This week's topic was knitting/crocheting for men. I arrived about 30 minutes into the conversation, and my initial tweet exchange went something like this:

@quaternityknitsAngelia Robinson @DeniseVoiedeVie, good morning! What have your made for your guys? #knitchat
@DeniseVoiedeVieDenise Voie de Vie @quaternityknits - not one little thing. EVEH. Too large a minefield for moi. :) #KNITCHAT
Initially, I must apologize to Angelia - didn't necessarily mean to shout the "eveh," and I'm certain it might have been strange to see me entering a conversation concerning a topic on which I seemingly have little to discuss.

However, I actually do have a thing or two to say about this (like, you couldn't tell). Angelia made an earlier vague reference to "the sweater curse," and those of us who are NPR devotees also know the flap about those "scratchy hand-knit sweaters." Knitting for guys is like stepping into quicksand - the more you try and escape unscathed, the deeper into the muck you sink.

I haven't knit anything for any guy because I'm not one for surface gestures and no guy has ever asked me for a handmade piece of clothing or accessory. (Of course we won't discuss all the historical baggage associated with crochet and knit designs for men ... but I digress.) I will also flat out tell you that if any man has ever seen me as that gal who'll patiently sit and knit him socks ... well ... he (and the rest of you) can just forget that. Banish that homespun-Little-House-On-The-Prairie scene from your minds. Especially since it involves ... socks.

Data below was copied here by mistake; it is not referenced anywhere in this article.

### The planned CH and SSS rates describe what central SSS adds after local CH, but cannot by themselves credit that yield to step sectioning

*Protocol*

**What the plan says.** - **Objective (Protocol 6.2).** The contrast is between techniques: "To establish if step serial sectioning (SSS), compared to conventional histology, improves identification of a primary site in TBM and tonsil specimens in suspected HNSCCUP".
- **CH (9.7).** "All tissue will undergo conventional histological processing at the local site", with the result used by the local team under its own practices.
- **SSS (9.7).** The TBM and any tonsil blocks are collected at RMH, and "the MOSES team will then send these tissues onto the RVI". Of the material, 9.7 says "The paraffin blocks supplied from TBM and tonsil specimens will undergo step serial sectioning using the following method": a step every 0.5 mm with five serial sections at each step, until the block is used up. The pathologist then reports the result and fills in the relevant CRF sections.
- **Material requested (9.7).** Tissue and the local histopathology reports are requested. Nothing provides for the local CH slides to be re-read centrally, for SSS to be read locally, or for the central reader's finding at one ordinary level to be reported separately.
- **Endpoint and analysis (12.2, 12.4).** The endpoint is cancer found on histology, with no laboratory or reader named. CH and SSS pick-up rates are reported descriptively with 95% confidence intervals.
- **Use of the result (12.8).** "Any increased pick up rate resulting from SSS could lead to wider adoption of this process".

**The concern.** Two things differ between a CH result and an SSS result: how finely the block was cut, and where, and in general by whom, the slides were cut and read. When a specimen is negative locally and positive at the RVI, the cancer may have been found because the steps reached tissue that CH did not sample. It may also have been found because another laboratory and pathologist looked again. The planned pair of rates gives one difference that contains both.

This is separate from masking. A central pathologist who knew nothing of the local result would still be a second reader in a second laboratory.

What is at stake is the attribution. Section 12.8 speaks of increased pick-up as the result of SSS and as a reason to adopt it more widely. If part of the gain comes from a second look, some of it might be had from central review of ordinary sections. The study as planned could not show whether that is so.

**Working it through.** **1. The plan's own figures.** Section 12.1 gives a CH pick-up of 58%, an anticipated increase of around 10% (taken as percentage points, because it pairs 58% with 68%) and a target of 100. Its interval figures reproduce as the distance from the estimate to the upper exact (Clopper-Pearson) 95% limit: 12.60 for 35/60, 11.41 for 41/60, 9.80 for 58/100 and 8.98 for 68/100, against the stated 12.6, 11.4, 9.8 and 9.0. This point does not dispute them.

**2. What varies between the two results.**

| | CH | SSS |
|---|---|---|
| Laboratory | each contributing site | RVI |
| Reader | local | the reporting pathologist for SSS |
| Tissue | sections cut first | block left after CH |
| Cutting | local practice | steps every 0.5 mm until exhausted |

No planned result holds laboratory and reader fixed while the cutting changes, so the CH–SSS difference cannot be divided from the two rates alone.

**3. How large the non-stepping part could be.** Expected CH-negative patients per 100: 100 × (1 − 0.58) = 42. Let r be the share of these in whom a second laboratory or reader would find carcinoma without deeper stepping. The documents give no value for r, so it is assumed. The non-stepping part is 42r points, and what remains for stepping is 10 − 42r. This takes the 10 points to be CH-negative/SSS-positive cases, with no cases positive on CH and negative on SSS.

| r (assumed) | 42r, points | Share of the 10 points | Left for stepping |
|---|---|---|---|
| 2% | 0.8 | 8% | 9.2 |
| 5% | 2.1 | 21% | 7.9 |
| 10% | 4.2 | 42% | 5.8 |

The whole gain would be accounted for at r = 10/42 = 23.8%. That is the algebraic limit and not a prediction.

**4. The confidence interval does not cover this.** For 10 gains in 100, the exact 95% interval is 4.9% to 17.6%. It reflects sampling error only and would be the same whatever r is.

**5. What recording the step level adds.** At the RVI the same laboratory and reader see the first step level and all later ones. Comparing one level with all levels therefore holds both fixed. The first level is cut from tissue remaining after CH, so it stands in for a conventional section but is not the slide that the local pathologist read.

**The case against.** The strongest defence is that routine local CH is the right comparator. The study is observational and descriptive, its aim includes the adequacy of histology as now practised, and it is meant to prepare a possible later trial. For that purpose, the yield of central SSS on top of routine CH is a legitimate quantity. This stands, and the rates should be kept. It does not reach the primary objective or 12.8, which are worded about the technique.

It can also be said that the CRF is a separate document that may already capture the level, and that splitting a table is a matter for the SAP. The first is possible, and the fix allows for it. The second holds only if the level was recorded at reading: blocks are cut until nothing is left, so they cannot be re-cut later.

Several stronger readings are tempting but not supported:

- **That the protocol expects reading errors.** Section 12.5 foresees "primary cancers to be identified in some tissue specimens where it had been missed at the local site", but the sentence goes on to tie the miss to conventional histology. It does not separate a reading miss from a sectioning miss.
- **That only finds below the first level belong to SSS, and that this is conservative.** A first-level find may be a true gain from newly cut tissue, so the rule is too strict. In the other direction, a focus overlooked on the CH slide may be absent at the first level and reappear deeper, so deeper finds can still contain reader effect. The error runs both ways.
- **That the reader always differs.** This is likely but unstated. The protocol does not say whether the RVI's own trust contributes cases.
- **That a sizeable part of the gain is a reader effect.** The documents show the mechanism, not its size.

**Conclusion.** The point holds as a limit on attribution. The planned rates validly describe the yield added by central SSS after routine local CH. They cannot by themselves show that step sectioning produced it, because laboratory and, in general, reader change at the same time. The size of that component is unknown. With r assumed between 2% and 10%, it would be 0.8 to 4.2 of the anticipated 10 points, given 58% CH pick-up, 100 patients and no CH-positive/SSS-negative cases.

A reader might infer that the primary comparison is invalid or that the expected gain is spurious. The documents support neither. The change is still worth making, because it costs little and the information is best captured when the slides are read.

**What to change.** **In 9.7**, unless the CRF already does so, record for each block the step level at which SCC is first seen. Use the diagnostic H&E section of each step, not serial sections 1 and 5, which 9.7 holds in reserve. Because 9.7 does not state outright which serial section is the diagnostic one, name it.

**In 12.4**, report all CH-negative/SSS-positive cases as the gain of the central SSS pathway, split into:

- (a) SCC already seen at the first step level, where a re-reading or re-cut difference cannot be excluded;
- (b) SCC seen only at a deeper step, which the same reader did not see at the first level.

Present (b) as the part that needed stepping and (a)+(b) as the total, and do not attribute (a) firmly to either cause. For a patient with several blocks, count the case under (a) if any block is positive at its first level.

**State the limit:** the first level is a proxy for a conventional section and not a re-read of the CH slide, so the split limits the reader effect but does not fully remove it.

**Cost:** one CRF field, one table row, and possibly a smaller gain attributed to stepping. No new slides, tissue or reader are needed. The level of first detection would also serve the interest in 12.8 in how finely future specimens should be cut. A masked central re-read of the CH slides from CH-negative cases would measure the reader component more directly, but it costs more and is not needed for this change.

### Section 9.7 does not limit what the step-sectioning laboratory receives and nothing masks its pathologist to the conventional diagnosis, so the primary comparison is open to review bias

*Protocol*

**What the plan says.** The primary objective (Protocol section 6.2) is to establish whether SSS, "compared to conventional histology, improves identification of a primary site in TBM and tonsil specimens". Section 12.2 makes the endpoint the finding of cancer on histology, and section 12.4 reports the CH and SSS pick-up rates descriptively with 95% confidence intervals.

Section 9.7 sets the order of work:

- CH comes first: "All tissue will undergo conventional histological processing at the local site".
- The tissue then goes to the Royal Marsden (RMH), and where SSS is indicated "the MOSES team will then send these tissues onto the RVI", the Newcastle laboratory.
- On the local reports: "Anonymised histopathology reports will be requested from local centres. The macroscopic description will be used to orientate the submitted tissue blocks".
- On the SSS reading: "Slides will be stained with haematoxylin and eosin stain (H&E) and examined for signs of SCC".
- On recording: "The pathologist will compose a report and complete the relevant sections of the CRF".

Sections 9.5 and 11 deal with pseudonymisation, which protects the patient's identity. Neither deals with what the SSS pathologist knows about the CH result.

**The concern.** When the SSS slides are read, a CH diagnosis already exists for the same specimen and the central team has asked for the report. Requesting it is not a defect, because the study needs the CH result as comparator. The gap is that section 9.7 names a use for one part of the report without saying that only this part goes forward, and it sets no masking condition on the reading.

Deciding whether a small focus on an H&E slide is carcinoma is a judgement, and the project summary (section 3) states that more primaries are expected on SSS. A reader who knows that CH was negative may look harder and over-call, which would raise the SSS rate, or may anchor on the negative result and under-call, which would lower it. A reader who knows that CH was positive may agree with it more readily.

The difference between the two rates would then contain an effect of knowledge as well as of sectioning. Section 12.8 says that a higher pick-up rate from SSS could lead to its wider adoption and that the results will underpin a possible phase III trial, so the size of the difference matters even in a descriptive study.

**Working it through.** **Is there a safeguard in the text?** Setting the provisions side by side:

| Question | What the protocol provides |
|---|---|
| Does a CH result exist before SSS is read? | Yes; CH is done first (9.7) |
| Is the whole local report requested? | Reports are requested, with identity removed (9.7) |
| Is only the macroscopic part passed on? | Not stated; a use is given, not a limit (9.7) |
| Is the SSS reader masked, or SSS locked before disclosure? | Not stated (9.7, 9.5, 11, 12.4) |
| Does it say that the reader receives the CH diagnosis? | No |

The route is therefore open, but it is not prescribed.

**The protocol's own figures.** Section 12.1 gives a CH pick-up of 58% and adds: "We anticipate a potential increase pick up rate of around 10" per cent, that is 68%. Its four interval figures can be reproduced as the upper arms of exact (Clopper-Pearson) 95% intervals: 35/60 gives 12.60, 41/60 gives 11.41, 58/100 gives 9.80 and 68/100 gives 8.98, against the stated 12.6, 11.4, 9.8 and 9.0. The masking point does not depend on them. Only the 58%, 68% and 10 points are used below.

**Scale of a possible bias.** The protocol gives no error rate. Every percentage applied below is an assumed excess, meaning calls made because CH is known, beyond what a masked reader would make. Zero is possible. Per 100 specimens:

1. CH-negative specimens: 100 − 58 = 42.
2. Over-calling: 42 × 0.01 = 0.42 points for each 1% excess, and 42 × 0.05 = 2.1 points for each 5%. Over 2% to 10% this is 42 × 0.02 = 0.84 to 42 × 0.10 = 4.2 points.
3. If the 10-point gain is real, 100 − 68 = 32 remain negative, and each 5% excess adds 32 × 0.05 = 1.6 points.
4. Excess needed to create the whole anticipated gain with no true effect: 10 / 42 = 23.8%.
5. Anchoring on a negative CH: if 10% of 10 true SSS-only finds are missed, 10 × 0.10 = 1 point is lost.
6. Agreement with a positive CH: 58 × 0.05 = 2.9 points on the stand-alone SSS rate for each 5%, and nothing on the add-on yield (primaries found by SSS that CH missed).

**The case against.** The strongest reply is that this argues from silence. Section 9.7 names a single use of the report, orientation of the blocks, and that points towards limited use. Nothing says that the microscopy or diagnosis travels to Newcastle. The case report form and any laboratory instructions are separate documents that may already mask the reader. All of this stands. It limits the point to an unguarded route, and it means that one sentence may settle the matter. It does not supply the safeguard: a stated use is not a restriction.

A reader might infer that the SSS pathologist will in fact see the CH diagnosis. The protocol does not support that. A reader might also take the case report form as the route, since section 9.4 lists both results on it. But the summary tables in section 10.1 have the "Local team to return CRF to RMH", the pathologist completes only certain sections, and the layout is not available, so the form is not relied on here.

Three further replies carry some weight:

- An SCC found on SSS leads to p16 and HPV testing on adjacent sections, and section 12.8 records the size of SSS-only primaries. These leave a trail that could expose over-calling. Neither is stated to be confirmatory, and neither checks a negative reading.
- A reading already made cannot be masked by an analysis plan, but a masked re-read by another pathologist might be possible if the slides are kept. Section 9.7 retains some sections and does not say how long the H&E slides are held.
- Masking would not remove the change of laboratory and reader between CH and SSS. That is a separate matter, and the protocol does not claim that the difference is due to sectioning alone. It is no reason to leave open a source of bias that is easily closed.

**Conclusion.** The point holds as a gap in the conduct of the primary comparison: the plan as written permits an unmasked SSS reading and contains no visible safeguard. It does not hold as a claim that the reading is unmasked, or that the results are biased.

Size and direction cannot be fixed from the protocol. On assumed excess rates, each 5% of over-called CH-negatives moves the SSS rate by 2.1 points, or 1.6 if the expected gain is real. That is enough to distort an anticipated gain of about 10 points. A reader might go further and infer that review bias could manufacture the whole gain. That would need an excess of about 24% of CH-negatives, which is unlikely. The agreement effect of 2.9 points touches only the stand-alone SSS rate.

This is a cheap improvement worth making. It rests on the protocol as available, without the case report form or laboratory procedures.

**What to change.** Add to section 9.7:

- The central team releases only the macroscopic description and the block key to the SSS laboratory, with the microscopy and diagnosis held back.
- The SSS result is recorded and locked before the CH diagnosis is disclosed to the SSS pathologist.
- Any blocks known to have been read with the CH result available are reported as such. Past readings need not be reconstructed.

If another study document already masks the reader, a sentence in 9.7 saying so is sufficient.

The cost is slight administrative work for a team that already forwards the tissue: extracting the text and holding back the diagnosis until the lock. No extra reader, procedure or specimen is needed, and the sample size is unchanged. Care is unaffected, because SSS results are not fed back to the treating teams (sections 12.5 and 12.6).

However, if my guy was evolved and self-assured enough to point out a design he liked and asked if I would make it, I absolutely would do it. In.A.Heartbeat. I would also hope he'd be open to researching fiber colors with me (and online is fine, I wouldn't subject him to an actual LYS trip) so he could get the piece in colors that would make him happy. Because, you see, dressing and body adornment is a very personal thing. I admit I don't want anyone telling me what I can and cannot wear, so why would I subject someone I supposedly care about to the very thing to which I am so strongly opposed?

So, I will sidestep the fibery quicksand, and if my guy wants something handmade, all he need do is ask. Nicely, of course. And no socks.